The result is selection and generation of highly resistant species, which then spread easily due to neglected or fragmented sanitation systems. For a long time now, increasingly sensitive hygiene plans have been drawn up, cost-intensive room air cleaning systems installed and maintained, and structural measures taken to separate and isolate the germs in order to contain them. And yet, the number of infections continues to increase.
EXPENSIVE HOSPITAL VISITORS
Apart from unnecessary human suffering, there are other reasons why every effort should be made to avoid MDRO contamination: cost and image.
Today, clinics advertise in quality reports that their POI rate is below the national average. Many infections are notifiable; these are recorded statistically and the results published.
Furthermore, under the current DRG conditions, the health insurances don't cover the costs of prolonged treatment and/or rehabilitation of infected and colonised patients.
Even with patients who recover well, they can quickly reach around 10,000 euros.
THE VECTOR HAND
Microorganisms are also rife in inanimate environments. Hospital surfaces serve as a depot for many bacteria, from where they are transmitted to other areas by vectors.
Bacteria can survive on these surfaces for a long time. Four weeks are no problem for MRSA.
The most important vector is humans and in this respect their hands. An "area" targeted by the transmission can be a patient or another hospital employee who can also infect people.
In this way, a cascade is set in motion which, after a short time, leads to a massive spread of the pathogens with the result of increasing infection rates. A scenario of this kind can be prevented by appropriate disinfection measures on special surfaces and hands intended just for this purpose.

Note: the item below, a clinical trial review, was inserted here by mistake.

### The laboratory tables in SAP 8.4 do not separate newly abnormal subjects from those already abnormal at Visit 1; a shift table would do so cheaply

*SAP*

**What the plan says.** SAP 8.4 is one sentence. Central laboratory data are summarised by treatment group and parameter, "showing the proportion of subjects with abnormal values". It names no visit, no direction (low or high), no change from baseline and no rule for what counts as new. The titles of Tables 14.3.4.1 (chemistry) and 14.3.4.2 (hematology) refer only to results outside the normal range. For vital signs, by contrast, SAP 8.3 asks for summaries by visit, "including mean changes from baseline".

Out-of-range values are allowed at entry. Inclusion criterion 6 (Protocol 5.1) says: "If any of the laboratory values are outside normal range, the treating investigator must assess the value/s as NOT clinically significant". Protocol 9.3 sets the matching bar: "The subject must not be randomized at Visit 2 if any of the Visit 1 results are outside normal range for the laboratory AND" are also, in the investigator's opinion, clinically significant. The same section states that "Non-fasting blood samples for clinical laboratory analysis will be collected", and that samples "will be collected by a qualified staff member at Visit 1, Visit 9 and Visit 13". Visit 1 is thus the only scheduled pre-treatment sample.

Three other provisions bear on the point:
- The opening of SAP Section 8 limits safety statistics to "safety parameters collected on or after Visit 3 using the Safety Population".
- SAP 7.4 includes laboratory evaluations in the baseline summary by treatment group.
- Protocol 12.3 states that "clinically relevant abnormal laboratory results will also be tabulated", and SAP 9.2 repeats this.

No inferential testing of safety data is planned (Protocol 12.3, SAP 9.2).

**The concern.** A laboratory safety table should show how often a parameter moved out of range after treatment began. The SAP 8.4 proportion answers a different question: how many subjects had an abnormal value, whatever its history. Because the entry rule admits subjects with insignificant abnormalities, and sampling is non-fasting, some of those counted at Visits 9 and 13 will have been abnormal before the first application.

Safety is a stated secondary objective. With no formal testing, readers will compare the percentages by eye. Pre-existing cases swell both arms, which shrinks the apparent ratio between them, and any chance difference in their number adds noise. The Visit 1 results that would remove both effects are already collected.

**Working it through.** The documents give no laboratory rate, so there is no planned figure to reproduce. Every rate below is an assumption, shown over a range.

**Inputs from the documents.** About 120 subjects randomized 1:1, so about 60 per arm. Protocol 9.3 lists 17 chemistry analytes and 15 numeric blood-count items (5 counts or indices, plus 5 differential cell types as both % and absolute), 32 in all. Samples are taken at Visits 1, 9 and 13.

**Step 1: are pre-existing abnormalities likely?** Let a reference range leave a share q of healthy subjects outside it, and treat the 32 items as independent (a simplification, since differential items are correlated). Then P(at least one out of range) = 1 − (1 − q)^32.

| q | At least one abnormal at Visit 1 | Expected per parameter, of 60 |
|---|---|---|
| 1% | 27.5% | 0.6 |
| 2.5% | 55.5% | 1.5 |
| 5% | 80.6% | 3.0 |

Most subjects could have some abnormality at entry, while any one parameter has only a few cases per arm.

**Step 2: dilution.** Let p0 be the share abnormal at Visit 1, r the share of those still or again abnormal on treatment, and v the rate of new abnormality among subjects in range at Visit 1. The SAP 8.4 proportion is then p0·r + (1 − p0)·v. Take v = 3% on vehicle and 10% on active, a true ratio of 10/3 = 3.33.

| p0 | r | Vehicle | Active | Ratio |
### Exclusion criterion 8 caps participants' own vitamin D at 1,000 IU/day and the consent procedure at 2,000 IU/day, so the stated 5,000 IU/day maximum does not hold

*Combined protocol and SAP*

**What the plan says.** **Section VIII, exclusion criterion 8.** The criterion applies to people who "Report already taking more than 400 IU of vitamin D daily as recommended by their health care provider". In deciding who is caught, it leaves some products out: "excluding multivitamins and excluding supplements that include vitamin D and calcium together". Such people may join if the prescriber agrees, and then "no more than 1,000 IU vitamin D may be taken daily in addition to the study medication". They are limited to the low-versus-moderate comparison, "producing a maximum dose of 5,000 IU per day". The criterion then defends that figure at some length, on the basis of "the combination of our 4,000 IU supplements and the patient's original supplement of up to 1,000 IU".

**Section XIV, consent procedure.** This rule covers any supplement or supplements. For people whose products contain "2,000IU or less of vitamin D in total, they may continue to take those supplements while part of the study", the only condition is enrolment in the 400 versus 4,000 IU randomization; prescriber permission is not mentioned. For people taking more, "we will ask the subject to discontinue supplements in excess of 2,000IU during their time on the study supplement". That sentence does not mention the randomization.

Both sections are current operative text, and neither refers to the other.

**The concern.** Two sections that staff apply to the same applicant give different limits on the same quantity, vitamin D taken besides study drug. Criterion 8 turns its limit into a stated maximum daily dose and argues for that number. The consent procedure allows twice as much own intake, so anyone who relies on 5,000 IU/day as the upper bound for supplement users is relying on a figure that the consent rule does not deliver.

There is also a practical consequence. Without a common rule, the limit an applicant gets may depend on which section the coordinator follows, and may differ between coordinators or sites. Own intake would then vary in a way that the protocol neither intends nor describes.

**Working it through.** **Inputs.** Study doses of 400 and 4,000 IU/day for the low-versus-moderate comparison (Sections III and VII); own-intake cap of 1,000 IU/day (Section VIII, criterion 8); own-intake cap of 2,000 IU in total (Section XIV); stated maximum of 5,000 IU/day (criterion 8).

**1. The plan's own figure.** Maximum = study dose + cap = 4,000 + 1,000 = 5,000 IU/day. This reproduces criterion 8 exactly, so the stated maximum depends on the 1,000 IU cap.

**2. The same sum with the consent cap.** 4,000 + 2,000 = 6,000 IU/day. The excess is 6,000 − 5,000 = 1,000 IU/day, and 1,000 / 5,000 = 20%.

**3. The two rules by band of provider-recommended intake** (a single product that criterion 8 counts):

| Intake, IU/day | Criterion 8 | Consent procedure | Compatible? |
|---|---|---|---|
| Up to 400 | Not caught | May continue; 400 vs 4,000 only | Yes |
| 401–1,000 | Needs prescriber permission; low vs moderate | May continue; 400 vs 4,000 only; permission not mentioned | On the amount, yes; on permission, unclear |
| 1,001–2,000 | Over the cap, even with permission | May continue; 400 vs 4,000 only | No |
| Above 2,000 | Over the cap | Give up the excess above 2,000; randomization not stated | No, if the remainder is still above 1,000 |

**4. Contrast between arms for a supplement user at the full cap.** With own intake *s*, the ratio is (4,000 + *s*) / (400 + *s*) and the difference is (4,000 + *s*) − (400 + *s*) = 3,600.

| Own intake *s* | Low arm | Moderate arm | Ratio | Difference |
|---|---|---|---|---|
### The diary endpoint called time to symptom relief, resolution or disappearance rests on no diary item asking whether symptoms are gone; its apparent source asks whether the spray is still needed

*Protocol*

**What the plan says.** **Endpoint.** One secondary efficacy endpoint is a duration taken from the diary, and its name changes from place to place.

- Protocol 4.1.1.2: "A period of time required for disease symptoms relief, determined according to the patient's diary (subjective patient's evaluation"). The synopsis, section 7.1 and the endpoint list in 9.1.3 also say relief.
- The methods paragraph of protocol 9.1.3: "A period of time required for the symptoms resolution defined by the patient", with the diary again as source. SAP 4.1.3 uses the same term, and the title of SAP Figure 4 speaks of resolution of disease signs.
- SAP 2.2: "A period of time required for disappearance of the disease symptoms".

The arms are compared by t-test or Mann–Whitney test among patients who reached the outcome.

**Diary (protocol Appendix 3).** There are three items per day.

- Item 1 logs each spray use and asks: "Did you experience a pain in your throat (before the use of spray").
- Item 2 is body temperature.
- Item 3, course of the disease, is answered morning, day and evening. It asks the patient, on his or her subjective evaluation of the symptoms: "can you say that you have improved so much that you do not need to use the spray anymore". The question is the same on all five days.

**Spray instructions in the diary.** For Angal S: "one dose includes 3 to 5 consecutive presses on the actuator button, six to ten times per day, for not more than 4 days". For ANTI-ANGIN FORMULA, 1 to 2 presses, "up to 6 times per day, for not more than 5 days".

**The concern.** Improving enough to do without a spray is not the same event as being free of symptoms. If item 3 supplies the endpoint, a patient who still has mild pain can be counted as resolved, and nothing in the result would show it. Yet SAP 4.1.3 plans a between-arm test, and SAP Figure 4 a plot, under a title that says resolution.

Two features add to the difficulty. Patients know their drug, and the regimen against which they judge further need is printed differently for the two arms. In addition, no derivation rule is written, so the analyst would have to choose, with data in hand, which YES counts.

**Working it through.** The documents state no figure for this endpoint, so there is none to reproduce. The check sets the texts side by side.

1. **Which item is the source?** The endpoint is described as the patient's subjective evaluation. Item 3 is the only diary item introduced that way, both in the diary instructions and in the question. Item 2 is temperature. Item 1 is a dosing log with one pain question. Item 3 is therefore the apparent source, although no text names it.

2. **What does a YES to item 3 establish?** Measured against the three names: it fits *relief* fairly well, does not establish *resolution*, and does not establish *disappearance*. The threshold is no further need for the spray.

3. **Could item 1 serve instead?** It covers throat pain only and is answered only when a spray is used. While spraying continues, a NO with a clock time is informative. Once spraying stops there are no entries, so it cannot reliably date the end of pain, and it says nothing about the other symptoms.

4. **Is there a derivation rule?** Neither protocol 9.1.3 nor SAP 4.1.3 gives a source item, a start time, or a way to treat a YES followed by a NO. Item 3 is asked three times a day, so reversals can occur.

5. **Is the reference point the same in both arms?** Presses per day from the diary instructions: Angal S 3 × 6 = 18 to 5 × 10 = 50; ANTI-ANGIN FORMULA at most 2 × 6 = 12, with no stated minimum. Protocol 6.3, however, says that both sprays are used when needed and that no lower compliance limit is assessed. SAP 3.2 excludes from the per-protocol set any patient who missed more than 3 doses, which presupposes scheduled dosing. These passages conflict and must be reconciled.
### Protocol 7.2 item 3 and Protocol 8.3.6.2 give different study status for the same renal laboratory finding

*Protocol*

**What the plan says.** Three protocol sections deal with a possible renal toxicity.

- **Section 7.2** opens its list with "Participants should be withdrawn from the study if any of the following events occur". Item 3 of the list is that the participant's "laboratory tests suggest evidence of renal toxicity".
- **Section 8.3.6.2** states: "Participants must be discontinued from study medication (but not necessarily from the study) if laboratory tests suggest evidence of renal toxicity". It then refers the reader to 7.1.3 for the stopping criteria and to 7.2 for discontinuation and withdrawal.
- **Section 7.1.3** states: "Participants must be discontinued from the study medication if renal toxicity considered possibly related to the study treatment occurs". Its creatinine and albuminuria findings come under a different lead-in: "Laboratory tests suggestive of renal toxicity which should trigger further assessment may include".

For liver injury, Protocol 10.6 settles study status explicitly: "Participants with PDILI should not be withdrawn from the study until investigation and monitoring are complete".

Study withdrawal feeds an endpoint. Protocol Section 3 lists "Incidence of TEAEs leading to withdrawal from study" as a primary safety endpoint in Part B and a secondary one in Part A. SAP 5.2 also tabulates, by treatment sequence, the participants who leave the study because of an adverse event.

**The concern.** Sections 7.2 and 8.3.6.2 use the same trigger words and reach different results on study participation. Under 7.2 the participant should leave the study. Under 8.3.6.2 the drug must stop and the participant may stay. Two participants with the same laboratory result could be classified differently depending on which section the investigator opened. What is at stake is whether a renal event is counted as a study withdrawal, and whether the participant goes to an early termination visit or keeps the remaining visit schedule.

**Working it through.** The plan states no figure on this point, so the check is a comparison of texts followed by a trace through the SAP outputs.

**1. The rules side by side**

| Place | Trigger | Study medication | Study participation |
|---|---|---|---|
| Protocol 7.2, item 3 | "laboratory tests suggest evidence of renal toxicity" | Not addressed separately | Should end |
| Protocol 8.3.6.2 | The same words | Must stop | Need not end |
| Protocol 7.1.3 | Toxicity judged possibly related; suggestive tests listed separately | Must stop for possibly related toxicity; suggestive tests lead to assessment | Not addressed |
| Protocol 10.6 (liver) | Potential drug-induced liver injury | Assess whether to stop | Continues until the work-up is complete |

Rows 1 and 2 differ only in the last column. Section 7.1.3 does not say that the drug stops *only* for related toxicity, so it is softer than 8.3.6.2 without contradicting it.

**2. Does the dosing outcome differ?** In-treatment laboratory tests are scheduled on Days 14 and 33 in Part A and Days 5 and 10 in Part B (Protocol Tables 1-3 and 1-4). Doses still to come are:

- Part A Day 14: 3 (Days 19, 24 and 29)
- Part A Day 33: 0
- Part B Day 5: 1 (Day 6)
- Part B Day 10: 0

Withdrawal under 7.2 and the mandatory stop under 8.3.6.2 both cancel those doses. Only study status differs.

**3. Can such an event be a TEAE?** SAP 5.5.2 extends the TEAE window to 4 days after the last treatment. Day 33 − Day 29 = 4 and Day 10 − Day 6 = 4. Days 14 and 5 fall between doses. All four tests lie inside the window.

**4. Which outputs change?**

Director of the DGKH, Prof. Dr. Walter Popp, publicly made the following reproach on this point:
“Berlin: At least 20,000 patients in Germany die every year simply because the staff did not wash their hands properly. Walter Popp, member of the Executive Board of Deutsche Krankenhaushygiene, has raised this issue against the hospitals and the federal states as the competent supervisory authorities.
Source: Rheinische Post (daily newspaper) of March 14, 2008
This suggests that all hand contact surfaces that are not well disinfectable contribute to cross-contamination.
MRSA AND IT
It is known that MRSA can be detected in the inanimate environment (e.g. on hand contact surfaces) of the patient and the staff.
MRSA has also been found on computer keyboards. Conventional computer keyboards pose a particular challenge.